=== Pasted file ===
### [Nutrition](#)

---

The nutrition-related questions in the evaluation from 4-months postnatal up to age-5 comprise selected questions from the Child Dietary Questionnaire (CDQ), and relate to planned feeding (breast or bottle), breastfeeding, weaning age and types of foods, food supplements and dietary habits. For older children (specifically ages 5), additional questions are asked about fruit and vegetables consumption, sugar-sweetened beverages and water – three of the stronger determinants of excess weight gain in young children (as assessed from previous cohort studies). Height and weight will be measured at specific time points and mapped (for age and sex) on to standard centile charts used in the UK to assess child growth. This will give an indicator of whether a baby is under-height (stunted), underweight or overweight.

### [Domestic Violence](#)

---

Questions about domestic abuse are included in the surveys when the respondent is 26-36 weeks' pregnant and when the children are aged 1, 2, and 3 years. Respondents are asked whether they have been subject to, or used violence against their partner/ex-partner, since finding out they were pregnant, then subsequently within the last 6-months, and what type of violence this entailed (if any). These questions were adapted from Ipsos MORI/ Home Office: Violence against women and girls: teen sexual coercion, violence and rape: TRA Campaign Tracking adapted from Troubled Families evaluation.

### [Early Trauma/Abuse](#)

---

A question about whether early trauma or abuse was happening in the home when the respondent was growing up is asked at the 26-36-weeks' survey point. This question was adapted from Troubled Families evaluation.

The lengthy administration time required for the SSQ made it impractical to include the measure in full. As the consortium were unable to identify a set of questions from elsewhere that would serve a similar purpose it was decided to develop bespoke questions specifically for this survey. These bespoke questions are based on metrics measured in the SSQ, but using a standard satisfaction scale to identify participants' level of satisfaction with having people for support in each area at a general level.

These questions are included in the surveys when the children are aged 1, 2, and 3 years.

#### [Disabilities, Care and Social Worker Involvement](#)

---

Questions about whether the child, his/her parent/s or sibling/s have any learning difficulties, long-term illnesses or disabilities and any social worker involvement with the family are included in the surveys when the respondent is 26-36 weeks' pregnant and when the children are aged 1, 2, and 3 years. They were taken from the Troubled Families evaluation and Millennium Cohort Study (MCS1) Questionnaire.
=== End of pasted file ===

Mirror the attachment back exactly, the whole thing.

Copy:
### [Nutrition](#)

---

The nutrition-related questions in the evaluation from 4-months postnatal up to age-5 comprise selected questions from the Child Dietary Questionnaire (CDQ), and relate to planned feeding (breast or bottle), breastfeeding, weaning age and types of foods, food supplements and dietary habits. For older children (specifically ages 5), additional questions are asked about fruit and vegetables consumption, sugar-sweetened beverages and water – three of the stronger determinants of excess weight gain in young children (as assessed from previous cohort studies). Height and weight will be measured at specific time points and mapped (for age and sex) on to standard centile charts used in the UK to assess child growth. This will give an indicator of whether a baby is under-height (stunted), underweight or overweight.

### [Domestic Violence](#)

---

Questions about domestic abuse are included in the surveys when the respondent is 26-36 weeks' pregnant and when the children are aged 1, 2, and 3 years. Respondents are asked whether they have been subject to, or used violence against their partner/ex-partner, since finding out they were pregnant, then subsequently within the last 6-months, and what type of violence this entailed (if any). These questions were adapted from Ipsos MORI/ Home Office: Violence against women and girls: teen sexual coercion, violence and rape: TRA Campaign Tracking adapted from Troubled Families evaluation.

### [Early Trauma/Abuse](#)

---

A question about whether early trauma or abuse was happening in the home when the respondent was growing up is asked at the 26-36-weeks' survey point. This question was adapted from Troubled Families evaluation.

The lengthy administration time required for the SSQ made it impractical to include the measure in full. As the consortium were unable to identify a set of questions from elsewhere that would serve a similar purpose it was decided to develop bespoke questions specifically for this survey. These bespoke questions are based on metrics measured in the SSQ, but using a standard satisfaction scale to identify participants' level of satisfaction with having people for support in each area at a general level.

These questions are included in the surveys when the children are aged 1, 2, and 3 years.

#### [Disabilities, Care and Social Worker Involvement](#)

---

Questions about whether the child, his/her parent/s or sibling/s have any learning difficulties, long-term illnesses or disabilities and any social worker involvement with the family are included in the surveys when the respondent is 26-36 weeks' pregnant and when the children are aged 1, 2, and 3 years. They were taken from the Troubled Families evaluation and Millennium Cohort Study (MCS1) Questionnaire.